• to kindling?

  • by kheldan ( 1460303 ) on Thursday April 16, 2009 @04:50PM (#27603173) Journal
    If you're talking about periodicals or school textbooks then e-book readers make sense to me, but if you're purchasing a piece of literature that you're going to keep beyond next week, then I think e-books are more trouble than they're worth, especially if someone can arbitrarily decide that you shouldn't be allowed access to something you've already paid for, regardless of whether the person mentioned "should have made backup copies". I'd feel less strongly about this if there was no DRM involved, but as is, I say "no way".
  • Well (Score:4, Insightful)

    by pugugly ( 152978 ) on Thursday April 16, 2009 @05:02PM (#27603413)

    My desire for a Kindle just dropped from "It's really cool and I am going to eventually have one!" to zero.

    The main reason I have not cared for e-books is that I want ownership - I want to keep my books. Until now, I assumed I would with a Kindle, obviously not.


  • by brit74 ( 831798 ) on Thursday April 16, 2009 @06:03PM (#27604267)
    I'm unclear how the existence of non-existence of DRM on the Kindle makes any difference in this case. He can't buy from the Amazon store. Okay. If Amazon only sold un-DRMed ebooks, then he still wouldn't be able to buy from the store. Further, the Kindle doesn't just display books purchased from Amazon. Any non-DRM ebook can be read on the Kindle. Further, he says that he can still read his purchased books on his Kindle. The main thing I dislike about the situation is the fact that he can't move his DRMed books off of the Kindle (say, in a few years when he wants a new ebook reader).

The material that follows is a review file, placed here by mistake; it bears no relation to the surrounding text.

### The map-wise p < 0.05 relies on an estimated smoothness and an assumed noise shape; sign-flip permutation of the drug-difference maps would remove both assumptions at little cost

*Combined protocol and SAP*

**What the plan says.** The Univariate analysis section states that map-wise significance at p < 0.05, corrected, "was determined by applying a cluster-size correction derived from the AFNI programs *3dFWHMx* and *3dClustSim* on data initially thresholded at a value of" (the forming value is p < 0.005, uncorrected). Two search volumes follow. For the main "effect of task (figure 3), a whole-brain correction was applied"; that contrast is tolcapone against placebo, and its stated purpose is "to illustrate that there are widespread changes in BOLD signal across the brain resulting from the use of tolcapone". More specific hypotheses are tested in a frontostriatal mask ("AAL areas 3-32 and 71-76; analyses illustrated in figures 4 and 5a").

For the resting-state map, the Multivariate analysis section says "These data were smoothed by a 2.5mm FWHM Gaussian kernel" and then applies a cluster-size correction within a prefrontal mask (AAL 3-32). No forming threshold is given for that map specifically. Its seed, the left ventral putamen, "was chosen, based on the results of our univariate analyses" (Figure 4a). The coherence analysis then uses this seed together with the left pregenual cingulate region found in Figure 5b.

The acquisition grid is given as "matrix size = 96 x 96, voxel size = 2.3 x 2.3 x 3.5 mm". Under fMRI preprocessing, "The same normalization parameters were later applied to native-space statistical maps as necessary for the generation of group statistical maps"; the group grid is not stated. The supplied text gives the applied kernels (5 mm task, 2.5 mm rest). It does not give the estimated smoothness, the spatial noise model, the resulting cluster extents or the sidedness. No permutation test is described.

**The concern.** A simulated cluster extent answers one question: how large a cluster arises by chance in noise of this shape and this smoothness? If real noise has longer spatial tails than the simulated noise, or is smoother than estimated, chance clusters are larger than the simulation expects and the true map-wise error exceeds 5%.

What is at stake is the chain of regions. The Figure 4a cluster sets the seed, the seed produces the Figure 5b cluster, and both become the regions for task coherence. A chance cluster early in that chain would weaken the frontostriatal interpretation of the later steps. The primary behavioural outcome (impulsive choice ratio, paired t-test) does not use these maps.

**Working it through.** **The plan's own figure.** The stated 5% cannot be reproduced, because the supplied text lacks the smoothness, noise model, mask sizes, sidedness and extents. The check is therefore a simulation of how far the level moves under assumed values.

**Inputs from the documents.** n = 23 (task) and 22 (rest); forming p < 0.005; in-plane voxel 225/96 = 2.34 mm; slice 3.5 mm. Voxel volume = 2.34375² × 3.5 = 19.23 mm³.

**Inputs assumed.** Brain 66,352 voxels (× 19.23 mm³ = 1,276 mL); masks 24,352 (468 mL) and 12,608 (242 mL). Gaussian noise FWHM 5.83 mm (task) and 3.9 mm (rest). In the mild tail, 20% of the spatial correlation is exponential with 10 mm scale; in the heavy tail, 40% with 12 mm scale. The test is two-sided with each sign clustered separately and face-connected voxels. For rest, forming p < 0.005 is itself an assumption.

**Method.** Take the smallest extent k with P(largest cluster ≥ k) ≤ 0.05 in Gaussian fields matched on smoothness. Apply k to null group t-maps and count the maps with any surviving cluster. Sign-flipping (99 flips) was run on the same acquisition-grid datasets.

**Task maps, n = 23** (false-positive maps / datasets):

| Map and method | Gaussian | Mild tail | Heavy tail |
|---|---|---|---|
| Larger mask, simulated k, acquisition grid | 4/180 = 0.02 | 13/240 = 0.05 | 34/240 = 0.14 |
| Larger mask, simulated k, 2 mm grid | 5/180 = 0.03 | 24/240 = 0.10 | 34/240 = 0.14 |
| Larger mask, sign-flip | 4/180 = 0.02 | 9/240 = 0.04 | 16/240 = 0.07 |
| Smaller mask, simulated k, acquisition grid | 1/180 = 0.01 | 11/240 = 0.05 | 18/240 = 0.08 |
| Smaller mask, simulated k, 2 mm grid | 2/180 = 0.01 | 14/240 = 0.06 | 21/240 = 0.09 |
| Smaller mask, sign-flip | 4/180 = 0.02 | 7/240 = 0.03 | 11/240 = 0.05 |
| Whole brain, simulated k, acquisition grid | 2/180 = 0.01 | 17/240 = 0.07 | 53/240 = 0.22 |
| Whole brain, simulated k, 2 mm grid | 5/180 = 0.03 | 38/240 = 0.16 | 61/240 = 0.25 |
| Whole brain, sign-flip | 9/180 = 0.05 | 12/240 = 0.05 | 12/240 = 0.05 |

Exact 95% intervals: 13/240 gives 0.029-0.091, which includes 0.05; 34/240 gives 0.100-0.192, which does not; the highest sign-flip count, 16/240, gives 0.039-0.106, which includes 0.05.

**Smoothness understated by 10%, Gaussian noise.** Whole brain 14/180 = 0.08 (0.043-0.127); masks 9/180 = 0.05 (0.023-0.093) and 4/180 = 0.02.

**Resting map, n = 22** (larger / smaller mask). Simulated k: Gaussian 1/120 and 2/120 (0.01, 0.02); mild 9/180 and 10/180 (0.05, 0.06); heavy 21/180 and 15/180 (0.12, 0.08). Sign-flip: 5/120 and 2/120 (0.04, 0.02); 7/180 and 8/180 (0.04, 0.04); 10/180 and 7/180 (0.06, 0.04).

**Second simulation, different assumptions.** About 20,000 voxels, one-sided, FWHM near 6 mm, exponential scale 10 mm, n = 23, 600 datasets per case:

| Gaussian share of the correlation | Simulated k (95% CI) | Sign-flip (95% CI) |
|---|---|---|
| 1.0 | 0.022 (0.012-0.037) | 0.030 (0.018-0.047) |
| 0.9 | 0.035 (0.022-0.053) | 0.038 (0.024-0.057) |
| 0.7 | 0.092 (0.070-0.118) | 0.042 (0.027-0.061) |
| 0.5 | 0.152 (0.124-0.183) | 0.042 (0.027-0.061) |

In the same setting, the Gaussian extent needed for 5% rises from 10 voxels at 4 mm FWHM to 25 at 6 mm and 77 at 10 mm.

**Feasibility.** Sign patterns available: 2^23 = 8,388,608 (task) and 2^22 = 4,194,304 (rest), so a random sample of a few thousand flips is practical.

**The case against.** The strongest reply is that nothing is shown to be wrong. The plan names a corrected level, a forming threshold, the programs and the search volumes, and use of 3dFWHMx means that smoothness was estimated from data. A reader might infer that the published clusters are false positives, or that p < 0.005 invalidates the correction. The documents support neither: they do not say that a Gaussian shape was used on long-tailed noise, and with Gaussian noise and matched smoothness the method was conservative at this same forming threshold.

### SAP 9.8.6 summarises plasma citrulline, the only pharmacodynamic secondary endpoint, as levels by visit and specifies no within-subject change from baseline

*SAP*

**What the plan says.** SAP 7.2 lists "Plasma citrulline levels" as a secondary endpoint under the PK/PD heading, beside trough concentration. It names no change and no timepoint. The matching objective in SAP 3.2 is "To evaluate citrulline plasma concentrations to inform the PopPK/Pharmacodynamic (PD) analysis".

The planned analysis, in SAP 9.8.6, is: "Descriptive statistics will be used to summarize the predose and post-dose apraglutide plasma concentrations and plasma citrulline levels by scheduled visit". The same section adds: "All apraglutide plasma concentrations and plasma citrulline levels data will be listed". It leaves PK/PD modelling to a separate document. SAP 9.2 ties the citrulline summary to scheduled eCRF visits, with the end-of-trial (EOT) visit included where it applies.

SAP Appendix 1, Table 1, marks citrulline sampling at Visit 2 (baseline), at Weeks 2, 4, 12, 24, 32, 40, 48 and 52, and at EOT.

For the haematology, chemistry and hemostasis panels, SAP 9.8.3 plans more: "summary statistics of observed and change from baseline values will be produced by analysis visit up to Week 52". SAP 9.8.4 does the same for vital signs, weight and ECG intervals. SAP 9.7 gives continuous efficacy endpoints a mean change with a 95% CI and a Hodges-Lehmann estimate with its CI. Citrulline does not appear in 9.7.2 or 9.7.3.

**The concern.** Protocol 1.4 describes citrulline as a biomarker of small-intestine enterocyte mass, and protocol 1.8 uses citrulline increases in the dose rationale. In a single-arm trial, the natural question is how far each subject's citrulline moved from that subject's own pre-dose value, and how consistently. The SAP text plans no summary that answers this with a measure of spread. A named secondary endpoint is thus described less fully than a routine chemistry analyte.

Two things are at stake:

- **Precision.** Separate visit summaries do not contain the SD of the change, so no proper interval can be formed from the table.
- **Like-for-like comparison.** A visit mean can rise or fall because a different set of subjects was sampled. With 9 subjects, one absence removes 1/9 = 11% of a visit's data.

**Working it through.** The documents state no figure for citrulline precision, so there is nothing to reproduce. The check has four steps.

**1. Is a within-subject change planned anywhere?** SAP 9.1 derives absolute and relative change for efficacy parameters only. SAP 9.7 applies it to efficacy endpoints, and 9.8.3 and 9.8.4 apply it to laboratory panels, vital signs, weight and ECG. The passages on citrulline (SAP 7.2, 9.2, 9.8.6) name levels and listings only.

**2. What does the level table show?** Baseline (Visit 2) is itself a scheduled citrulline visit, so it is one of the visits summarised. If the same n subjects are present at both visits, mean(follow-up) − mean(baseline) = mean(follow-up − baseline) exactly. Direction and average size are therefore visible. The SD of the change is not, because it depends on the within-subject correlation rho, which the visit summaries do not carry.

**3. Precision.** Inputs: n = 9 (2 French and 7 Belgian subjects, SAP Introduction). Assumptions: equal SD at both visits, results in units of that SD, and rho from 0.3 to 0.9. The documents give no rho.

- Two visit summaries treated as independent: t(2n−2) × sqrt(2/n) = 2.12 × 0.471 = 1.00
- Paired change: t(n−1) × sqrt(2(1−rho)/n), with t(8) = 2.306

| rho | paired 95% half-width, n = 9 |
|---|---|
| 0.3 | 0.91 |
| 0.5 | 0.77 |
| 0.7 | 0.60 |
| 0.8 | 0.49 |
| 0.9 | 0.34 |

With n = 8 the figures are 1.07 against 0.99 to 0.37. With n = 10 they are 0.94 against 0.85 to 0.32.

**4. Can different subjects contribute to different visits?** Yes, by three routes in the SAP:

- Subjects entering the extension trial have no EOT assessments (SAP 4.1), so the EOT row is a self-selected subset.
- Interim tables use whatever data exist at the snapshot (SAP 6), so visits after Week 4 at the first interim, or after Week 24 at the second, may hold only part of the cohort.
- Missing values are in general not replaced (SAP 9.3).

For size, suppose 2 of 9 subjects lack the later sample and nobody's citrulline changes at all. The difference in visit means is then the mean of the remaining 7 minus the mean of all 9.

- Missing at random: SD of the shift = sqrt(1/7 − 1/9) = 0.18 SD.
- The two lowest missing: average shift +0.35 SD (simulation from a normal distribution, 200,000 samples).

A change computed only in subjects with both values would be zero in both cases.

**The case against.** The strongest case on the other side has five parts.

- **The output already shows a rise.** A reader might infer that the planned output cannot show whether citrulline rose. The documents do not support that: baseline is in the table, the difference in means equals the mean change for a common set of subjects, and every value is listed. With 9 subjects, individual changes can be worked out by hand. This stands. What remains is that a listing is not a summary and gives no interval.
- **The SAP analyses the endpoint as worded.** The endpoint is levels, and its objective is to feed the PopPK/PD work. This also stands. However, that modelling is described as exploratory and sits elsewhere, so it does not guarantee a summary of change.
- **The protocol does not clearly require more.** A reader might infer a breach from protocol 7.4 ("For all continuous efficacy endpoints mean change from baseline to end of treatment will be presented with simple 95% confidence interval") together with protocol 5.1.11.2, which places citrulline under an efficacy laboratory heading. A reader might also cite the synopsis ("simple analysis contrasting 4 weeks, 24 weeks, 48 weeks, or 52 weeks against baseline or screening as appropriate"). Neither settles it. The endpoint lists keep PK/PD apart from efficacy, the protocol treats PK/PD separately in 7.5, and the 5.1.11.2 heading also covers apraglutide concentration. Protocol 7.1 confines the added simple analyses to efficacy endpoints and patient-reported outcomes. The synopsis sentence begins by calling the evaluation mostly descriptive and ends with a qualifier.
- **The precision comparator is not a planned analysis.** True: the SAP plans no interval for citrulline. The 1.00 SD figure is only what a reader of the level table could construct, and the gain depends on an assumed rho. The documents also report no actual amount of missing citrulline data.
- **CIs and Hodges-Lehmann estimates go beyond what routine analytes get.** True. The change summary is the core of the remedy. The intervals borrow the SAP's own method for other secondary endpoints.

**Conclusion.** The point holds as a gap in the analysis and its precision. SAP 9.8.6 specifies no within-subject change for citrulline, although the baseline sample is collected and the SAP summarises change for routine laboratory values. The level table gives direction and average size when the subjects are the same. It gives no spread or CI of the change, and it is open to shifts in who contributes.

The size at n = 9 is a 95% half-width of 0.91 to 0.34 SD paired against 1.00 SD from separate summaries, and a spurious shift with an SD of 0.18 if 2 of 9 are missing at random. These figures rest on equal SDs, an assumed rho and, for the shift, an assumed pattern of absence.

From the slashdot summary: "and any Kindle subscriptions he's paid for stop working." Where does it say that in the article? (Or is the Slashdot submitter's dislike of DRM causing him to interpret this as another "bad DRM" story?)
  • by Ralph Spoilsport ( 673134 ) on Thursday April 16, 2009 @06:25PM (#27604517) Journal
    sure, it kills tress, but it's MINE ALL MINE BABEEE!!!
  • by Nom du Keyboard ( 633989 ) on Thursday April 16, 2009 @07:15PM (#27605045)
    Clearly this hasn't been Amazon's best week. They've really put their foot into it twice already, and the week ain't even over yet.

"It takes all sorts of in & out-door schooling to get adapted to my kind of fooling" - R. Frost